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February 11, 2008

Marketing Virgin Territory

Jill Stoddard
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Delivering the dream of space travel has always been the exclusive province of government agencies, and over the past 46 years these agencies have sent only 467 people — most of whom were professional astronauts — into the final frontier.

With Virgin Galactic (VG), Richard Branson is trying to change that. Last Wednesday at the American Museum of Natural History, throngs of reporters were on hand to capture the unveiling of his prototype spacecrafts, which are being built to send everyday people — 100 of them by 2009 — into space.

Also in attendance at the event were 28 students from Professor Ketty Maisonrouge’s luxury markets class. They had special permission to be there for a different reason — to do marketing research on VG and the space-travel industry. The students met privately with Branson and Brian Binnie, who piloted SpaceShipOne’s second Ansari X Prize flight.

And the following evening on campus, a group of future VG “astronauts,” along with VG president Will Whitehorn and other senior VG executives, met and talked with the students for five hours.

“This was really one of these rare moments in life when you feel that you are somehow a small part of a historic event,” said Maisonrouge.

This is the first marketing class at CBS — and likely the first class anywhere — to take on space tourism. Students will examine what is at stake, the history of the Virgin Galactic brand and the quantitative and qualitative research surrounding these markets. They will present a marketing plan to Virgin Galactic executives in April.

“We are working in an industry that doesn’t exist yet, so to be part of these first steps is really a privilege,” said Maisonrouge. “I really feel that the students are sharing in the passion and enthusiasm for this project, and it will definitely be an amazing semester.”

Comments

by Osifo Akhuemonkhan | February 11, 2008 at 6:06 PM

A marketing class focusing on luxury goods?? It has always been my belief that luxury goods did not require a significant marketing effort. Unlike regular consumers, the luxury goods consumers do not need to be coerced with complex marketing strategies or the allure of sales or discounts. Consider the space tourism example?? I do not think this service sells itself. The space tourist is most likely not your average individual. Hence, he/she most likely does not need to be lured with complicated advertising or sales techniques. The average space tourist is a multi millionaire. A simple note saying "We can take you to space, and you don't need to go through astronaut training" should suffice. I understand that all companies must market their goods and services one way or another. What this post has caused me to ponder about is the enormity of the difference between marketing strategies for regular consumer goods and those for luxury goods. What other factors are there to consider when marketing luxury goods? How do you convince such consumers - people can afford pretty much anything - to buy your product?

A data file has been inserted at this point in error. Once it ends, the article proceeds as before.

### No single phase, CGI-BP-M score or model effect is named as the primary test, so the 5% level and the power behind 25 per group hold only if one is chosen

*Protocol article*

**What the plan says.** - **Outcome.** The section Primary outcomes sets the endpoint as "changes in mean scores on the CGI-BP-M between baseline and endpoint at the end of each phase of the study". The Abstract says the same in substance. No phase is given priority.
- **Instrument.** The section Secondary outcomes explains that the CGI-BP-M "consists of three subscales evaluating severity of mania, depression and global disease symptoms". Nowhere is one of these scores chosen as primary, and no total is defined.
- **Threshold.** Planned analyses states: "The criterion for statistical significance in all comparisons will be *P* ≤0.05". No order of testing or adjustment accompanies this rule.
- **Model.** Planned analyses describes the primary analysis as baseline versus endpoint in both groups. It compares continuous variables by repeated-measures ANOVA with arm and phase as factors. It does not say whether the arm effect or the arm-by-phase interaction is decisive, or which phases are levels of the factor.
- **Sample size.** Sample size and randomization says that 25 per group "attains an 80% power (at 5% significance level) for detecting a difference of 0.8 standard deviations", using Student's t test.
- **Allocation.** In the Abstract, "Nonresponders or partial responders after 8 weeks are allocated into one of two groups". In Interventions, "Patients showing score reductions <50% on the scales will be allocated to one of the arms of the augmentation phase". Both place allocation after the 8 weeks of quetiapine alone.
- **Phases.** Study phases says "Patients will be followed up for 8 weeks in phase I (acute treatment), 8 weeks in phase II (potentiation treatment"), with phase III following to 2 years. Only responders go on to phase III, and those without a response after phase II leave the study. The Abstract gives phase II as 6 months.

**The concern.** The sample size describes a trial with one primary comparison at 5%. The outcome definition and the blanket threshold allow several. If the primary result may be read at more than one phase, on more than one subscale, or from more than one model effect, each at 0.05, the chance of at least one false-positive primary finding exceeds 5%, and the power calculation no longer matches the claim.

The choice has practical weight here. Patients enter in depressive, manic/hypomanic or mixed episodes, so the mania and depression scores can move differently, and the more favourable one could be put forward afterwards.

by Doug Cress | February 12, 2008 at 11:23 AM

Osifo, defining 'luxury goods' is tricky - even ordinary people can indulge occasionally - though I agree, as people become more wealthy they tend to buy more luxury goods and care less about price (and require less 'coercion'). Beyond offering space flights, Virgin Galactic has the potential to be a terrific marketing tool for other Virgin enterprises - notably their airline.

by Ryan Petersen | February 17, 2008 at 11:32 PM

Guys, there's more to marketing than just price. What else might you want to convey to someone who has plenty of money and would like to go into space? Perhaps demonstrating that your spaceship is safe? That you will be comfortable enough to enjoy the trip? Or at least that they have some way of dealing with vomit in zero gravity?

by Rolando Alagde | April 06, 2008 at 7:56 AM

Why do people climbed mount Everest, I guess that essentially provides some of the answer to your marketing case. The issue of branding however plays a lot of role in this project, you cannot treat a paying customer the way you would a career astronaut, you would need to provide him a gratifying experience that he could talk about after he returns from the trip. In the words of Martin Lindstrom "Every detail of the brand should be created with true sensory signature." A preposition he calls "Sensory Branding Strategy".

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